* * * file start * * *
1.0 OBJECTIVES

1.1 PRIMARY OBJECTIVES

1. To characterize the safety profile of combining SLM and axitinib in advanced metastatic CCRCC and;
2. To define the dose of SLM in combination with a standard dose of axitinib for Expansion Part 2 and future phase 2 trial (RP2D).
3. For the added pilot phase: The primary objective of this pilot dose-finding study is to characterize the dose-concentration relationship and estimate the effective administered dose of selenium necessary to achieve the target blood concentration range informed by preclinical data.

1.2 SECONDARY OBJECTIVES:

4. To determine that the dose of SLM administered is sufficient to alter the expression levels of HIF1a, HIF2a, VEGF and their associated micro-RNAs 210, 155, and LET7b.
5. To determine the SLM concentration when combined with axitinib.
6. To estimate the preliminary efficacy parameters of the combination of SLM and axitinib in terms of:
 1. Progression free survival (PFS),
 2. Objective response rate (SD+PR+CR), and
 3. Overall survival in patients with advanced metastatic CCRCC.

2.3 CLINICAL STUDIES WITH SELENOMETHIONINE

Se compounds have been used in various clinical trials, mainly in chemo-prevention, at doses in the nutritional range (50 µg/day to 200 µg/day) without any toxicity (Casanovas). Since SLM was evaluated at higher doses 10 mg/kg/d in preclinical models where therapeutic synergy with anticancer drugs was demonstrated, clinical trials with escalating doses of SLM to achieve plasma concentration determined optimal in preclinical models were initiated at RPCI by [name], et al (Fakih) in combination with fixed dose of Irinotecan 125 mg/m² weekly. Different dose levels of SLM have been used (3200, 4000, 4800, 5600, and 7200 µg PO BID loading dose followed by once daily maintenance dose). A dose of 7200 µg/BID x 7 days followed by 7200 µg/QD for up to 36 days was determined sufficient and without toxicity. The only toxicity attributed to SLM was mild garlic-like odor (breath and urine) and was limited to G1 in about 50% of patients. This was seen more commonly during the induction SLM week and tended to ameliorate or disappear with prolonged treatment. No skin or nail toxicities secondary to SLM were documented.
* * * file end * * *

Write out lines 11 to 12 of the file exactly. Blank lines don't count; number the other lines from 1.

 2. Objective response rate (SD+PR+CR), and
 3. Overall survival in patients with advanced metastatic CCRCC.